- The Washington Times - Thursday, August 24, 2000

NASHVILLE, Tenn. The first time George Strait heard the song "Murder on Music Row," he wasn't supposed to take it seriously. MCA Records head Tony Brown played it for the star as an amusing curiosity.

Mr. Strait took it seriously. He recorded the song, which is about Nashville losing touch with its musical roots, as a duet with Alan Jackson and put it on a hits album. It climbed the country charts to No. 37 with no promotion or even an official release as a single.

Now the country music industry the very industry the song criticizes has given "Murder on Music Row" two nominations for its prestigious Country Music Association Awards.

"It's the kind of tune that makes an impact," Mr. Brown says. "It was a cool event, and we had no idea that people would think it was industry-bashing."

But songwriters Larry Cordle and Larry Shell say their message was clear. Sitting in Mr. Shell's office a block from Music Row, the duo shout with evangelical fever.

"We want our country music back, man," Mr. Shell says. "There always comes a time in your life when you have to stand up for something or not be counted. We want to be counted that we are trying to stand up for country music with this song."

The pair believe such artists as Shania Twain, Faith Hill and Lonestar have threatened traditional country music with crossover hits that are pulling Nashville away from some of its musical and lyrical traditions.

Instead of recording divorce and drinking songs with steel guitars and fiddles, many Nashville artists are striving to reach younger listeners with pop songs about first love.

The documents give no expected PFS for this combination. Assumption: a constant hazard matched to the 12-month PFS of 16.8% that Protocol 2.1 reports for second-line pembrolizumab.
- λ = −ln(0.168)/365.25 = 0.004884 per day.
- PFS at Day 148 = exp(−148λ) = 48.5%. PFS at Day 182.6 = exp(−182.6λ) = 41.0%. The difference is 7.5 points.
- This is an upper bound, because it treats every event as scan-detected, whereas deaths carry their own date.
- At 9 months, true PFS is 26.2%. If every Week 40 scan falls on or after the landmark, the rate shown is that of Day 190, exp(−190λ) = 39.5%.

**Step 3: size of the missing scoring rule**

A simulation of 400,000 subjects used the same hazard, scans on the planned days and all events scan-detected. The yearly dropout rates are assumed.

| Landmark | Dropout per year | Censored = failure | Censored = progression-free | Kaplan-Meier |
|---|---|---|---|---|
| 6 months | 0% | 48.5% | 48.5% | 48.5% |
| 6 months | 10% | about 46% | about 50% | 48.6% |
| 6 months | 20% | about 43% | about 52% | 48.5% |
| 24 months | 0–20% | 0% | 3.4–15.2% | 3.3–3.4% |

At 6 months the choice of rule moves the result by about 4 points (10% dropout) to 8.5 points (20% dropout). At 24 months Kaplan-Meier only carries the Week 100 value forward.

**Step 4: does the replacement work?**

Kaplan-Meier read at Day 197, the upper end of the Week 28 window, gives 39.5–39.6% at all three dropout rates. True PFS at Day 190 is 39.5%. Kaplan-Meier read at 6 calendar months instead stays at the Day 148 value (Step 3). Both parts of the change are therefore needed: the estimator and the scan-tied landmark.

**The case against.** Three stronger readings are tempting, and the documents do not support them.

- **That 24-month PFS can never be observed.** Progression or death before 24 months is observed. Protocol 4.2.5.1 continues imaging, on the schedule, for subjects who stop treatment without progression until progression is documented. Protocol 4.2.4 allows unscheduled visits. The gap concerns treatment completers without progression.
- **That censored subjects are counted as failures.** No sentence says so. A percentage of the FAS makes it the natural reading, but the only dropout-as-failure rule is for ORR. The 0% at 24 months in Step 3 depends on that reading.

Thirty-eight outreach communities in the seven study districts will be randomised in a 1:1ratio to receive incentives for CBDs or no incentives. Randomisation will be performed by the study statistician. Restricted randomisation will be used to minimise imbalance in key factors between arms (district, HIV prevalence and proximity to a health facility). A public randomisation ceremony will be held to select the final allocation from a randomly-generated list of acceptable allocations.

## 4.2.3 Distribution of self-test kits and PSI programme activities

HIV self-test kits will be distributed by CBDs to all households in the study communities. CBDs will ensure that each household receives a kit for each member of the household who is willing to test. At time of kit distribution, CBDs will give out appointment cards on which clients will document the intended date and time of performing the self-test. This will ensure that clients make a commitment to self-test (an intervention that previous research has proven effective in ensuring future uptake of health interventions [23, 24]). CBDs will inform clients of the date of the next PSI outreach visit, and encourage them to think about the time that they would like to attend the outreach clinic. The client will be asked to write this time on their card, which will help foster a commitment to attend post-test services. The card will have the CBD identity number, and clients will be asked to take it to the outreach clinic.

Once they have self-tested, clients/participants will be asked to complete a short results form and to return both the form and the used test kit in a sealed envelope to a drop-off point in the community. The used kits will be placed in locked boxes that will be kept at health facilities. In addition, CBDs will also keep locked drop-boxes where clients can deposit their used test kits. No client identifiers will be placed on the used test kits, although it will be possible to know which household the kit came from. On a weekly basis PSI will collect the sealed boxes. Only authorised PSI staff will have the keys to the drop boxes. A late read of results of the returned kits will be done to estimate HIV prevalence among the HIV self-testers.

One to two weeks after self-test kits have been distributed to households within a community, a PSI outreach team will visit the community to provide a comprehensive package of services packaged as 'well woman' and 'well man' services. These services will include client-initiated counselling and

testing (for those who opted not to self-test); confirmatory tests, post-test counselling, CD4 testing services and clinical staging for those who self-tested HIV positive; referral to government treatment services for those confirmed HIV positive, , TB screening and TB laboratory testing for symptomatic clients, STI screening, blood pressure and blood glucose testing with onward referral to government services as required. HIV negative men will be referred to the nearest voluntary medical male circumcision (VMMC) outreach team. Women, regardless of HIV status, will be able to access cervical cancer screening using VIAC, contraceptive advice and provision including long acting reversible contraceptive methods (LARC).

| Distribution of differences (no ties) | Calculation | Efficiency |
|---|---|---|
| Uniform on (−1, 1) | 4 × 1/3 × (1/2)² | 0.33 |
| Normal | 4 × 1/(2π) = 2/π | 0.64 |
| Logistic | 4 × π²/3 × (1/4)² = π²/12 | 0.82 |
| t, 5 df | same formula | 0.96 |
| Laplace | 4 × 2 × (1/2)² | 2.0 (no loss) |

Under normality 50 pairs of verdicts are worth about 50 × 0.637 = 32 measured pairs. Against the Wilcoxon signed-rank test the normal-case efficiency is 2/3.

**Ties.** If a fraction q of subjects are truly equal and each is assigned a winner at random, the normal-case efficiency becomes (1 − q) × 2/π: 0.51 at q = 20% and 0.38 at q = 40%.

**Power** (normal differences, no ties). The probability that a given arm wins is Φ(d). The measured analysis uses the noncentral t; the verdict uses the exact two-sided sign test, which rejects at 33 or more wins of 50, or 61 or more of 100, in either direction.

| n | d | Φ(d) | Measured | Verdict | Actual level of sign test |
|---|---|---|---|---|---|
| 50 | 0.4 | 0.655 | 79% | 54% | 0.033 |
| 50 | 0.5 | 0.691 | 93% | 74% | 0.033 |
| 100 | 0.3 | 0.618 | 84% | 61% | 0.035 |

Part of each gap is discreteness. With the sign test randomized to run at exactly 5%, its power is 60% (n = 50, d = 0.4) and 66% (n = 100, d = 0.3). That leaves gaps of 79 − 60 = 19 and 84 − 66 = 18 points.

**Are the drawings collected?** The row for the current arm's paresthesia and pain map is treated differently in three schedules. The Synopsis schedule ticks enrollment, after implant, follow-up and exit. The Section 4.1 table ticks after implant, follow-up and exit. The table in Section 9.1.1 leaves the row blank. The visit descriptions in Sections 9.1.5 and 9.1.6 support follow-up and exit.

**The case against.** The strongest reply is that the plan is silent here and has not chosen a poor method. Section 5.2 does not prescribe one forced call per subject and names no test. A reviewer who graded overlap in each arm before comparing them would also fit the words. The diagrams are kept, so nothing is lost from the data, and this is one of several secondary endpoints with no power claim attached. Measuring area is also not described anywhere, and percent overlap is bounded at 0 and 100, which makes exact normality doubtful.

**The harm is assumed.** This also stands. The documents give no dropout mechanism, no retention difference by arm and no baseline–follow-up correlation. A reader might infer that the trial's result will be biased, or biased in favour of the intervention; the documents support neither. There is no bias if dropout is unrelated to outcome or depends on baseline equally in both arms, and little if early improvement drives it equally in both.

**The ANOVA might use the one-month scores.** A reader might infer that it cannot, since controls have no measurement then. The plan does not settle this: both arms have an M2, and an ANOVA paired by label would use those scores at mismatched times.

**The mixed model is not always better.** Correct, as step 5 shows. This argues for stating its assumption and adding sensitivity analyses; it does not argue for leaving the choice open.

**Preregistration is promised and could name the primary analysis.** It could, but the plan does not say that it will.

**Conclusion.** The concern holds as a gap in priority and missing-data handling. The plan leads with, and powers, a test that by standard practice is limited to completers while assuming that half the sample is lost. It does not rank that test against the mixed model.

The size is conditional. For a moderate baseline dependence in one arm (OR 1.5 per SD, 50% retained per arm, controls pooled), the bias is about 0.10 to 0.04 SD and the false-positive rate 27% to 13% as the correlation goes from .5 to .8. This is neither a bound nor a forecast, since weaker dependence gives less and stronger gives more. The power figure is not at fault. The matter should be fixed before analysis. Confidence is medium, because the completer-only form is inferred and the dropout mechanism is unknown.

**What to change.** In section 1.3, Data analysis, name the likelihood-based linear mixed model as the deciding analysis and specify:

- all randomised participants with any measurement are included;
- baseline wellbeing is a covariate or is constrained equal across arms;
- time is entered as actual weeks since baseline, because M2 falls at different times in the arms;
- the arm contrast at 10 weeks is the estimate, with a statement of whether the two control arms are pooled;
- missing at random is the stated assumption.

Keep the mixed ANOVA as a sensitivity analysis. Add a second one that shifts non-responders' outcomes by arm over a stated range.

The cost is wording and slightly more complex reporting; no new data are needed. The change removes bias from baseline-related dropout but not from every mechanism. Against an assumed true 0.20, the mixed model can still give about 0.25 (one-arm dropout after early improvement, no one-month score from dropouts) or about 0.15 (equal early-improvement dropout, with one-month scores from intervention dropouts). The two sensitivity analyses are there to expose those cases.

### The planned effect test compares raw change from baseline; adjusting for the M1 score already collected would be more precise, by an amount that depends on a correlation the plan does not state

From "Murder on Music Row": The almighty dollar, and the lust for worldwide fame

Slowly killed tradition and for that someone should hang

Oh they all say not guilty but the evidence will show

That murder's been committed down on Music Row.

The version by Mr. Strait and Mr. Jackson is nominated by the CMA for best vocal collaboration, and Mr. Cordle and Mr. Shell are nominated for best song. The winners will be announced Oct. 4 at the Grand Ole Opry House. CBS will broadcast the show live.

"It should be song of the year; there's no doubt about that," says Ricky Skaggs, a traditional artist who has abandoned mainstream country and gone back to bluegrass. "I just think it's almost like a mirror that Nashville ought to hold up and look at itself. That is exactly what's happened."

Mr. Shell and Mr. Cordle credit the nominations to CMA's secret balloting process.

"No one knows you're voting for the song," Mr. Shell says. "So consequently, you can't be chastised for your vote."

The songwriters acknowledge that the situation isn't quite as dire as the song indicates.

Traditional artists Brad Paisley and Lee Ann Womack are having success, Mr. Jackson and Mr. Strait soldier on, and the Dixie Chicks have brought banjo back to mainstream country.

Mr. Shell came up with the title "Murder on Music Row" and took the idea to Mr. Cordle. They finished the song together.

"I thought it'd make a great album title," Mr. Cordle says.

It became the title track of the latest bluegrass album by Mr. Cordle and Lonesome Standard, complete with album-cover art showing a steel guitar being loaded into a hearse.

"The main thing [Nashville producers] want from songs today is 'I love you and you love me 24 hours a day, seven days a week, 365 days a year, and everything's wonderful all the time,' " Mr. Cordle says. "That just ain't life."

Mr. Shell says good country music digs much deeper.

"No matter how high-tech we get, people still are getting divorced somewhere today. Somebody just lost a loved one that they're grieving over. Somebody just lost his job down at the factory.

"Some ol' boys laid out drunk all night, and some ol' boy went out last night with another woman, not his wife.

"So the thing is, that hasn't changed, and it's not going to. It hasn't changed since the beginning of time. I can still write about it, and guess what? There's a guy or woman out there that can relate to it, if I write it."

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